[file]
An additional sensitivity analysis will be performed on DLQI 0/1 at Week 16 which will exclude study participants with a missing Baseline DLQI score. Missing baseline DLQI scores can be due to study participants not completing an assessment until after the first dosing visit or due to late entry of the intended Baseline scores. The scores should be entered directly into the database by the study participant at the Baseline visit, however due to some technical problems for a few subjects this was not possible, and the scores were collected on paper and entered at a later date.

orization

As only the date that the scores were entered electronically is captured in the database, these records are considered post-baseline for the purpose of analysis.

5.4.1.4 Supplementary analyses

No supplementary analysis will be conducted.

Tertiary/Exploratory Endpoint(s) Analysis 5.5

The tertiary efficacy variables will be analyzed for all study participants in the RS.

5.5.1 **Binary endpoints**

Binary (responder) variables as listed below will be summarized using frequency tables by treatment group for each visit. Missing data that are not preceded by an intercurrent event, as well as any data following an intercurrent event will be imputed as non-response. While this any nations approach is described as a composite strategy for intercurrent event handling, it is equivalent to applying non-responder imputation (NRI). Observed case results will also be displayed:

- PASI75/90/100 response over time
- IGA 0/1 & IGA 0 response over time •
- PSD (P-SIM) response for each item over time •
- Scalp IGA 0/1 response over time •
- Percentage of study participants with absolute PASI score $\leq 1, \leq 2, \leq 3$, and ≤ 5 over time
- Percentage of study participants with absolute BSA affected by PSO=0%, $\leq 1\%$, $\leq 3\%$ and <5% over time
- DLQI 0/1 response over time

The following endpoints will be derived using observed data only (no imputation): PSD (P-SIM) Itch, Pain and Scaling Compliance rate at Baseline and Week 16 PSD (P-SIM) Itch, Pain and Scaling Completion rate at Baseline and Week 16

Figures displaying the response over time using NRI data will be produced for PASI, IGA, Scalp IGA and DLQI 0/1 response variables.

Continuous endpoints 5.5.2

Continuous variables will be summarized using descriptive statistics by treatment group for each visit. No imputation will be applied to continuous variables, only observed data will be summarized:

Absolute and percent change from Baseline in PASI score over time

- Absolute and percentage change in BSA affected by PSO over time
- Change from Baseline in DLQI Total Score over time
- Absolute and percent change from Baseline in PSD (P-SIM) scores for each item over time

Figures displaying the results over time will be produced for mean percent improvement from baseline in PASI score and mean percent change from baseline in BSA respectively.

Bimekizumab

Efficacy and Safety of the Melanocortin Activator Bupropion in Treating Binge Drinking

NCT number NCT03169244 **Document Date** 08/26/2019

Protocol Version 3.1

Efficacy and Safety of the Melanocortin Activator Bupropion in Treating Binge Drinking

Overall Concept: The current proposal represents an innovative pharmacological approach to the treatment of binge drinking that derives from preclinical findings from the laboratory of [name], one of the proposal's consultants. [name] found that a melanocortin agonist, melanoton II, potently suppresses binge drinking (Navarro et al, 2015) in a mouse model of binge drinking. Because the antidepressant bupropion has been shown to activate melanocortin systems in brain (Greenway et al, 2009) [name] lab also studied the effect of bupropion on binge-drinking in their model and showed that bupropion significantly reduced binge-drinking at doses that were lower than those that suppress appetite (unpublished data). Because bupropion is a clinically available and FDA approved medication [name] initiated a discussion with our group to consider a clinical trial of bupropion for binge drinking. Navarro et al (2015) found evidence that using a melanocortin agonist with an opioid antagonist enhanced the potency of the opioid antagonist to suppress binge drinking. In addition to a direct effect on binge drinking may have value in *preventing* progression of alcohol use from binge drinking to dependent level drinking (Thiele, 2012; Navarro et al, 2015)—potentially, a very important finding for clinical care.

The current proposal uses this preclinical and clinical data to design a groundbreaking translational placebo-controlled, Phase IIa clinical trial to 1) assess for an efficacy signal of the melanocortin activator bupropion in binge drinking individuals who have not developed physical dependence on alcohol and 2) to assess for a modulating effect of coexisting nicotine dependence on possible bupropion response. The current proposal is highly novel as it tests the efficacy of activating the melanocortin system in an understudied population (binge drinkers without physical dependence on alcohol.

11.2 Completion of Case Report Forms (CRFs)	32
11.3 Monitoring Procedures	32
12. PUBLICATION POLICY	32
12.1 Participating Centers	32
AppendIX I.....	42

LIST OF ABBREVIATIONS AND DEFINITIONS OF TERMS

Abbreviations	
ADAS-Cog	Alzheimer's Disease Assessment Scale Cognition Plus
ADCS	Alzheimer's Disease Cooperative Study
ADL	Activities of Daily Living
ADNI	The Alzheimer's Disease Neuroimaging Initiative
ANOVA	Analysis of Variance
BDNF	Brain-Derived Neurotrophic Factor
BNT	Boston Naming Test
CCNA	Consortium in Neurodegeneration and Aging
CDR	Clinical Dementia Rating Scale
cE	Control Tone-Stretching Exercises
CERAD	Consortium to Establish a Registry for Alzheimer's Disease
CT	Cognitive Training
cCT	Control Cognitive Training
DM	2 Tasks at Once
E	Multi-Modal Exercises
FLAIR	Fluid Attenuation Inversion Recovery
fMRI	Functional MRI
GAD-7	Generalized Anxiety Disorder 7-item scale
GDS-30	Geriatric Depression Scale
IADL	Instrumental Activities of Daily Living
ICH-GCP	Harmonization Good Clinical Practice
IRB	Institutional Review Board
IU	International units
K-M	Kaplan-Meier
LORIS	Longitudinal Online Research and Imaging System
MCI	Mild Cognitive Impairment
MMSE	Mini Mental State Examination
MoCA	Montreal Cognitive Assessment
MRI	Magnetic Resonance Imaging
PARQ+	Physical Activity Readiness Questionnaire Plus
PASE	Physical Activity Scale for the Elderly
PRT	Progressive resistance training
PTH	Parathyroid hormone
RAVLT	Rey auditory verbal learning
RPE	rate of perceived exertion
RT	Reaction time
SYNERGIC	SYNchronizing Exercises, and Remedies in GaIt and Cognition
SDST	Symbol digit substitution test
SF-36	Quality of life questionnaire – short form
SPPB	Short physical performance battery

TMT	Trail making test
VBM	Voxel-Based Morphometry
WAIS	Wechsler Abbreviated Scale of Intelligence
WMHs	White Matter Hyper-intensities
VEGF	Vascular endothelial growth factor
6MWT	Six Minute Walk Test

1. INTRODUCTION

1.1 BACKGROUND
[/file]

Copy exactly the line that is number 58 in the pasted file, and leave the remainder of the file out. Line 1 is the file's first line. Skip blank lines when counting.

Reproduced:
GDS-30	Geriatric Depression Scale